Can you make money as a real estate investor by investing in the projects? What constitutes the word “projects?” You generally have an idea of what you think it is; parts of the area that have very low property value, are vacant or completely boarded up, an areas that have frightening crime rates. So, can you make money there? Are there opportunities? Section 8 housing is a very controversial topic among real estate investors.
You should know that cash flow rates are pretty high for real estate investors regarding the ghetto. Why? Property prices are usually pretty low when you compare them to the cost of rentals. It’s actually astonishing to see how high rent rates are in poor areas. This is why owning a rental property in the ghetto can actually be a huge money maker, generating profit each month.
“The area is coming back”
Know that these properties seldom increase in value, if they do at all. But, there are times where the city may “come back” in that area. What happens is that a once-upon-a-time ghetto is now an up and coming part of the city. In this case, the value of the property is going to rise. It may just be the next “big” area. What you should know ahead of time, is that you should never buy a property under the assumption that the neighborhood is about to make a come-back.
All to many newbie investors are afraid of being a landlord because they hear about all of the things that go wrong. They also likely have friends or family that are landlords and tell them never to do it, and how much they regret it. And they probably own properties in nice areas. Therefore, the idea of owning a property in the ghetto might be even more terrifying. Landlording is make up of three prime responsibilities
Pitfalls of owning a Section 8 property
It doesn’t matter where your property is located, collecting rent can be tough. Even if you have great tenants, you still might not get paid, and you’ll have to evict them. People that invest in the projects usually rent the houses to Section 8 individuals. What is Section 8? Section 8 is a (government) program that pays the tenants rent. This means that the government is paying you rent, rather than the tenant. Your property has to pass Section 8 inspections, as well as reach their standards when it comes to maintenance. When you rent to Section 8 tenants, you are almost eliminating the possibility of not getting paid rent.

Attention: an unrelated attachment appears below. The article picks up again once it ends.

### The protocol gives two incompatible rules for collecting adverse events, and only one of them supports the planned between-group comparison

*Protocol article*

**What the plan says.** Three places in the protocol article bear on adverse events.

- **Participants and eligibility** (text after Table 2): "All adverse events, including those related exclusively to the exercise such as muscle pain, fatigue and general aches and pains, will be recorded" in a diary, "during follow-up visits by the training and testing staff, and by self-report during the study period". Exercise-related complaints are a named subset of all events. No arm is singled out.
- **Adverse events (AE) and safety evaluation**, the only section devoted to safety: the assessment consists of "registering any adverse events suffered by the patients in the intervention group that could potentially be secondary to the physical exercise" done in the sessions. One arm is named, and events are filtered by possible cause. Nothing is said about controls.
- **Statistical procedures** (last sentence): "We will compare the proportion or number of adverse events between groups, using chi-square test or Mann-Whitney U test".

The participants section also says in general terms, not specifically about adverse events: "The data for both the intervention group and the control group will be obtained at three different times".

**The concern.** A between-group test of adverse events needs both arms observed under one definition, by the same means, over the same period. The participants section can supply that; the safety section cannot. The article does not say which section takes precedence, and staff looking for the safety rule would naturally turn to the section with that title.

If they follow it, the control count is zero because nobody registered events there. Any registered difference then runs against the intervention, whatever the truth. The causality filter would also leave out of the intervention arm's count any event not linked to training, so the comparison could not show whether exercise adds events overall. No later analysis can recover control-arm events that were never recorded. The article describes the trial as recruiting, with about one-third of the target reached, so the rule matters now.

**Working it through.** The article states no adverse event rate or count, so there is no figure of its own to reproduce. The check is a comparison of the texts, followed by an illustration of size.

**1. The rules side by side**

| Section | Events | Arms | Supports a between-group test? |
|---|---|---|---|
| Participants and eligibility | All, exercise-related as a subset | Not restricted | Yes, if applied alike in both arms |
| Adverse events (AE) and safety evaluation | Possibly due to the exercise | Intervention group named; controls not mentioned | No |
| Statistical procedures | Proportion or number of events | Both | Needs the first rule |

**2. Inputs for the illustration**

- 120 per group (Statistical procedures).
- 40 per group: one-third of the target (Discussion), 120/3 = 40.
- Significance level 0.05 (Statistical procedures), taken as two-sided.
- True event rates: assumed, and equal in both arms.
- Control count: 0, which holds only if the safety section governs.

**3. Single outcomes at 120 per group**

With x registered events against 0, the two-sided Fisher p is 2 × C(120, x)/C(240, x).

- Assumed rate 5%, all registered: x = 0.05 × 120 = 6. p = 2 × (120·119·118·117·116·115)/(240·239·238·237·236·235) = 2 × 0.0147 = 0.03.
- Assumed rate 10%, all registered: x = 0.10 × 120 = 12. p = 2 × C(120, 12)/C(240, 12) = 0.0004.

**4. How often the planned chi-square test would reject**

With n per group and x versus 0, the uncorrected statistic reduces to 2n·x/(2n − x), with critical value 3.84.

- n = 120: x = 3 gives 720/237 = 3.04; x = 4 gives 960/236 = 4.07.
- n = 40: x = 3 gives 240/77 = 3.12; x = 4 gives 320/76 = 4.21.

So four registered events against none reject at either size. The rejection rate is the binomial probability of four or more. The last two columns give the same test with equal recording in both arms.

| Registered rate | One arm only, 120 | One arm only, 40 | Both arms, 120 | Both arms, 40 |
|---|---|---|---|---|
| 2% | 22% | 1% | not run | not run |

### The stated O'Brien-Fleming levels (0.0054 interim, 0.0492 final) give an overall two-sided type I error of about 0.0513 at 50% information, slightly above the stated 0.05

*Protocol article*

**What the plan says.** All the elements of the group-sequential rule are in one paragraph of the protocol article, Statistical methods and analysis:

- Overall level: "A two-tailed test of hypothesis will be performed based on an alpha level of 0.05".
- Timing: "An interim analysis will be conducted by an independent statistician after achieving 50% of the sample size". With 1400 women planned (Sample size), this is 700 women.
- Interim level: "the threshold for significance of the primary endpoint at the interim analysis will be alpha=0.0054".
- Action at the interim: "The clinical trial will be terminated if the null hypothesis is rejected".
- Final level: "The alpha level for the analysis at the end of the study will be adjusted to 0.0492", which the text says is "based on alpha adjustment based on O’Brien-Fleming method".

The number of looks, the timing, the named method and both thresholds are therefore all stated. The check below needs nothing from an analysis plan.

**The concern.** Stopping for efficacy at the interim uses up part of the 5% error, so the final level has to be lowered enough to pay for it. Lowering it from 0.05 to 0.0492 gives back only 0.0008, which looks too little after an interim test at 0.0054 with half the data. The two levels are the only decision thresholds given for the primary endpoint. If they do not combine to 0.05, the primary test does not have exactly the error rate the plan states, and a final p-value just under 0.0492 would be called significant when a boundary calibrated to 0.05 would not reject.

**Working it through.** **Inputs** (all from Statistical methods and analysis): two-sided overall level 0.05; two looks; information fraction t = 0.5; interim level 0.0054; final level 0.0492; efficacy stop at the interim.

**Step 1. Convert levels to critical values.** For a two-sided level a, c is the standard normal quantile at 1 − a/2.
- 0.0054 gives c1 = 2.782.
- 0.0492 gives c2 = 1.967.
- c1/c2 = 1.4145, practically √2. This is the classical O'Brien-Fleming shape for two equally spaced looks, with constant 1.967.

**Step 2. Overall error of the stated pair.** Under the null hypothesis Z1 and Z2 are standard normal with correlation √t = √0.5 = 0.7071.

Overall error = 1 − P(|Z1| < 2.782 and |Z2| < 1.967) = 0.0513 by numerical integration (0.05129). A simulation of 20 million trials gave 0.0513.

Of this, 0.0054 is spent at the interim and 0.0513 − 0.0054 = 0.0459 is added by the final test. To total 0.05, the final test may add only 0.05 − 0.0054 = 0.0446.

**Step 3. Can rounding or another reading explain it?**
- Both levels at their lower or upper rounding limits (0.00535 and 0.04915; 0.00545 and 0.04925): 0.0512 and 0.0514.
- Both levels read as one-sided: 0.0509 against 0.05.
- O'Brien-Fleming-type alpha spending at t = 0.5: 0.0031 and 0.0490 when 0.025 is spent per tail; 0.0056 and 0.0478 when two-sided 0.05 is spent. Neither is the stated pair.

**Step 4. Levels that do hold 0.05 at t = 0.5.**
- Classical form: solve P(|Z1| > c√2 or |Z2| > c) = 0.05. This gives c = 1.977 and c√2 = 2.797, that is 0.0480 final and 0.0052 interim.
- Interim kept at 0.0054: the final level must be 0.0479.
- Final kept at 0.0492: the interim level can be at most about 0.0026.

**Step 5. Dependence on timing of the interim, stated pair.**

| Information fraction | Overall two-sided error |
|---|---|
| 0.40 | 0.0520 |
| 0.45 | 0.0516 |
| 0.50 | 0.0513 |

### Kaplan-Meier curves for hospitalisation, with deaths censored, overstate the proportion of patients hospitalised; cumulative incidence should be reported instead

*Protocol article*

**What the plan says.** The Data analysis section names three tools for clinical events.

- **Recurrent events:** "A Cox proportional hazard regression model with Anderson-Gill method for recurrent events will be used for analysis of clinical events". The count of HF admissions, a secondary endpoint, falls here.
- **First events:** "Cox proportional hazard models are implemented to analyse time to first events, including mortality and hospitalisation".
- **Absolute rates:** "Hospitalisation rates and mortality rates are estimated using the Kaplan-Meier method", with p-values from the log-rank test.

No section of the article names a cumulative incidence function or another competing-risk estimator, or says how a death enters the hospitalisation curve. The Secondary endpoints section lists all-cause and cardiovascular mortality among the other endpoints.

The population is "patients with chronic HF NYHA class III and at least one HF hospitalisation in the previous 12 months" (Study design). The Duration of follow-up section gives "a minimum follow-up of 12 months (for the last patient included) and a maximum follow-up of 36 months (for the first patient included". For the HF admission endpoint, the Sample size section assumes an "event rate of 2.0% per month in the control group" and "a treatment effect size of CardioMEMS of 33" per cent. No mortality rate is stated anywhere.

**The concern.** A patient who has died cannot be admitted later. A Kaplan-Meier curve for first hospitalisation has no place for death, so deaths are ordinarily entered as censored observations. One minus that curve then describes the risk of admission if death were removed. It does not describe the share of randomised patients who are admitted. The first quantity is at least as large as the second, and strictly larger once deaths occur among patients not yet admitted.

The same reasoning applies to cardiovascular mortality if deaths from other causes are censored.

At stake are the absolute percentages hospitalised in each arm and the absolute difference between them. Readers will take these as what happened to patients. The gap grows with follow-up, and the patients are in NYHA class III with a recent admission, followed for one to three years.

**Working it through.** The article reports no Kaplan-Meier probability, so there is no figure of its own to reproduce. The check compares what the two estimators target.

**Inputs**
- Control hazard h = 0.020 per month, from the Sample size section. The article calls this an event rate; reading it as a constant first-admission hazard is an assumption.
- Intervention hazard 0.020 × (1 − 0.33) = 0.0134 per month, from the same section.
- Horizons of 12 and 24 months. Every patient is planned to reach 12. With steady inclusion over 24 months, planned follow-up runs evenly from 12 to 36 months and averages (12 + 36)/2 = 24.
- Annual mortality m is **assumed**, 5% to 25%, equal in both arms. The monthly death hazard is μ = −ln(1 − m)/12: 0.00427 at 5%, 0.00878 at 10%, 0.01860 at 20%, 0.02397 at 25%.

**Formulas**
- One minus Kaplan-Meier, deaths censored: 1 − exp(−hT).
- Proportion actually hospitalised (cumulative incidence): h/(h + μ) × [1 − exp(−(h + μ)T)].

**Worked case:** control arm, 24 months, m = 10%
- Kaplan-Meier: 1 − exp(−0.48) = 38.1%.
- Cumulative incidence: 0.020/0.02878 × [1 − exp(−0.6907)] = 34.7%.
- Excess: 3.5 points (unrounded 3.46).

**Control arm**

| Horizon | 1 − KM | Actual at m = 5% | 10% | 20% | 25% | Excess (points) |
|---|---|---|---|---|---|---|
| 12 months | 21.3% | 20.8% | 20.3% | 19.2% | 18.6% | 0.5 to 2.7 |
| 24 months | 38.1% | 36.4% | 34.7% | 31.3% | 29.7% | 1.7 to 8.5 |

Once you have a Section 8 tenant, you will begin receiving monthly payments from the government after a delay of 30-60 days for processing. And you’ll also receive rent from the tenant in most cases. Though there may be an occasional glitch receiving government payments, these payments are more reliable than payments from some private pay tenants.
Dealing with maintenance requests
People who are Section 8 generally have more maintenance requests than those who pay their own rent. You can expect to have your phone constantly ringing when you have a Section 8 rental property. Usually Section 8 investors will set up a twenty four hour phone number that their tenants can call if they have a maintenance request.
This means if a tenant wants the A/C fixed right then, the handyman will go there. This is obviously expensive. However, the government is paying and they’ve got the money for this expense. If the property is in excellent condition before a tenant moves in, the tenant does not have an excuse for excessive wear and tear. Also, the Section 8 program requires the tenant to maintain the property. In some cases, Section 8 tenants cause more wear and tear to a property than a private pay tenant.
Because their rent is subsidized and possibly completely free, a tenant may feel less invested in the property, which can result in irresponsible and careless behavior that increases wear, tear, and damage. Section 8 properties can therefore be more costly to maintain than private pay properties, which must be built into the monthly rent.Once a tenant damages a Section 8 investment property, the landlord has little effective recourse to recoup costs for damages. Ultimately, this raises overall maintenance costs, and landlords must charge higher rent to recoup their costs.